New Study Shows Food Dyes are Alarmingly High in Popular Food Items

A new study performed by Purdue University researchers sheds light on the troubling concentrations of artificial food dyes in common packaged foods and beverages.

Worryingly, the amounts of dyes used in these products is often higher than the amount found to trigger behavioral issues in children.

It has been long known that many products, especially those marketed to children, contain artificial food dyes. However, the exact amounts of these dyes were not known. For their study, the Purdue researchers surveyed a variety of foods, including beverages, baked goods, candy, salad dressings, snack crackers and breakfast cereals.

The researchers reported that beverages were the biggest source of artificial dyes in America, that artificial food dye use in general has increased fivefold since 1950 and that children may very well be ingesting “far more dyes than previously thought.” To cite just a few examples, Trix cereal was found to have 36.4 milligrams of artificial dyes, Kraft Macaroni & Cheese contains 17.6 milligrams, and Keebler Cheese & Peanut Butter Crackers have 14.4 milligrams, per serving.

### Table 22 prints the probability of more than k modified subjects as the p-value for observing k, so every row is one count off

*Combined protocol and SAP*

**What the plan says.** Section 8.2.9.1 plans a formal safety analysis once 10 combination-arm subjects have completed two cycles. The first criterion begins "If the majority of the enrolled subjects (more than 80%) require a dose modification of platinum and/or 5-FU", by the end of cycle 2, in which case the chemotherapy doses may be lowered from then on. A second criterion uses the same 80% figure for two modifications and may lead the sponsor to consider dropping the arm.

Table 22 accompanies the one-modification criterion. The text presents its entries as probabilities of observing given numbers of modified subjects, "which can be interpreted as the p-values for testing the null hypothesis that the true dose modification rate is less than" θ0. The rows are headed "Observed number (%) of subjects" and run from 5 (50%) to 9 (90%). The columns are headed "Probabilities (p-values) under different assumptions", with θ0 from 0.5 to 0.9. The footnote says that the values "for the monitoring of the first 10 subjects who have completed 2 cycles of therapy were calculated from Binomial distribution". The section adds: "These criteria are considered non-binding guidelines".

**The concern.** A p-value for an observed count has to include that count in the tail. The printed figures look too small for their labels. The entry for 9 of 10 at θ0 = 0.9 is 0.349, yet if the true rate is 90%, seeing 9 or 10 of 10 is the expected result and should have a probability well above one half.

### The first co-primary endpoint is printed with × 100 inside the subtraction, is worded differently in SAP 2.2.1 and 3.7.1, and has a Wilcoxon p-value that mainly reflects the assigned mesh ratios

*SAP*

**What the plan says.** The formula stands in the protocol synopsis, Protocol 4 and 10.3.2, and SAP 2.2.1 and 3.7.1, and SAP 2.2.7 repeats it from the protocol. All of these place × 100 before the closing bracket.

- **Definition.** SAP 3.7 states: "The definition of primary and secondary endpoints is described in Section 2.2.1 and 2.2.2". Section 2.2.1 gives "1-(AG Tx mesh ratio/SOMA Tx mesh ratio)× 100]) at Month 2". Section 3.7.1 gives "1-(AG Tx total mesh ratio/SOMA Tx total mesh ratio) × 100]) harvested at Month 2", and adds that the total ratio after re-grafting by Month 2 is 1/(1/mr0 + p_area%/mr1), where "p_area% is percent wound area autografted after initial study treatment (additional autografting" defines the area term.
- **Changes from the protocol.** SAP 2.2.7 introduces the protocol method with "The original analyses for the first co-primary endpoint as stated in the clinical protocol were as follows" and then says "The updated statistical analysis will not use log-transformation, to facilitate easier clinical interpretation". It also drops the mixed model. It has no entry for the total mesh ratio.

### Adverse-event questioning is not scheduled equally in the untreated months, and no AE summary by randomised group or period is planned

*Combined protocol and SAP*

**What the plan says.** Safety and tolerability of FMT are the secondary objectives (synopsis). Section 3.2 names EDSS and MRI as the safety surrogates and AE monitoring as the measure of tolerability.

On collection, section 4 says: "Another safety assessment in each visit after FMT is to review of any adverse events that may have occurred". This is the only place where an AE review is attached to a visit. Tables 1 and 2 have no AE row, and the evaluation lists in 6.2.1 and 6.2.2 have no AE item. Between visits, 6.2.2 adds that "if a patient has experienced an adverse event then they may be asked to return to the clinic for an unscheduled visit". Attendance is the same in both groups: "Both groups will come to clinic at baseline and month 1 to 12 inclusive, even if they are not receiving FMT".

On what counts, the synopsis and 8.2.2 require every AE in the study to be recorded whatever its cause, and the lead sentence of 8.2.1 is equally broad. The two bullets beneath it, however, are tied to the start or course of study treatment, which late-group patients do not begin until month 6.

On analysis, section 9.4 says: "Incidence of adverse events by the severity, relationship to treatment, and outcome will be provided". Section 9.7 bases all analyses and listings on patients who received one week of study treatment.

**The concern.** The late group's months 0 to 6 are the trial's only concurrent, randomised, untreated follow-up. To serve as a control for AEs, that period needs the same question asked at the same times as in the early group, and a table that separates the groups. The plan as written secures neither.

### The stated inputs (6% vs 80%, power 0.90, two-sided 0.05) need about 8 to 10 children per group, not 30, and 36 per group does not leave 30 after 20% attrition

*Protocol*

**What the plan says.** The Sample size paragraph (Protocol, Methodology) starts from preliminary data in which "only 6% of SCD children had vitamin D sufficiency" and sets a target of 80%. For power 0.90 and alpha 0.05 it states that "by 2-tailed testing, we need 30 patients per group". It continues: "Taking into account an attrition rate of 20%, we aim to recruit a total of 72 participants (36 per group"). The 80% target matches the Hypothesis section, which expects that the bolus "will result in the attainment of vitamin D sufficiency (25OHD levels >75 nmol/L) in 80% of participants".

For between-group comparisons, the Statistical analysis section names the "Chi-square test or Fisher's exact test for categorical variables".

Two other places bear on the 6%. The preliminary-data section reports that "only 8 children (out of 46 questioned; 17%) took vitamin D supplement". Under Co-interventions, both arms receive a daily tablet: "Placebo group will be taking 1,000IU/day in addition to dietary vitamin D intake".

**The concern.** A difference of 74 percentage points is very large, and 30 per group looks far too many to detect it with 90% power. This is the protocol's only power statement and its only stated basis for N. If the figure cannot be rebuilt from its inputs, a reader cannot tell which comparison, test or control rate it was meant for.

The Center for Science in the Public Interest (CSPI) references clinical trials which found that children may display reactions to a mere 35 milligrams of artificial colorings. A larger percentage of children reacts to 100 milligrams or more.

According to Purdue researchers, it is quite easy, given the amounts of these colorings in common foods, and the fact that they are often eaten together, for children to consume over 100 milligrams of artificial colorings in one day.

Michael F. Jacobson, CSPI executive director, states, “now it is clear that many children are consuming far more dyes than the amounts shown to cause behavioral problems in some children. The cumulative impact of so much dyed foods in children’s diets, from breakfast, lunch, dinner, and snacks, is a partial reason why behavioral problems have become more common.”

As we detailed in a previous article, artificial food dyes have been linked to a wide variety of health issues, including but not limited to behavioral issues in children. Blue 2 was linked to brain cancer in rats in some studies, as well as severe allergic reactions, Red 40 is associated with organ toxicity and reproductive changes, and Yellow 6 is linked to digestive disturbances, headaches and worsening asthma symptoms, to name just a few.

food dyeThis new study from Purdue serves to shed even more light on the fact that processed foods have no place in our diet, or the diets of our children. Now is the time for us to go back to real food, instead of relying on food substitutes churned out in factories, if we want to preserve our health and the health of the next generation.

-The Alternative Daily



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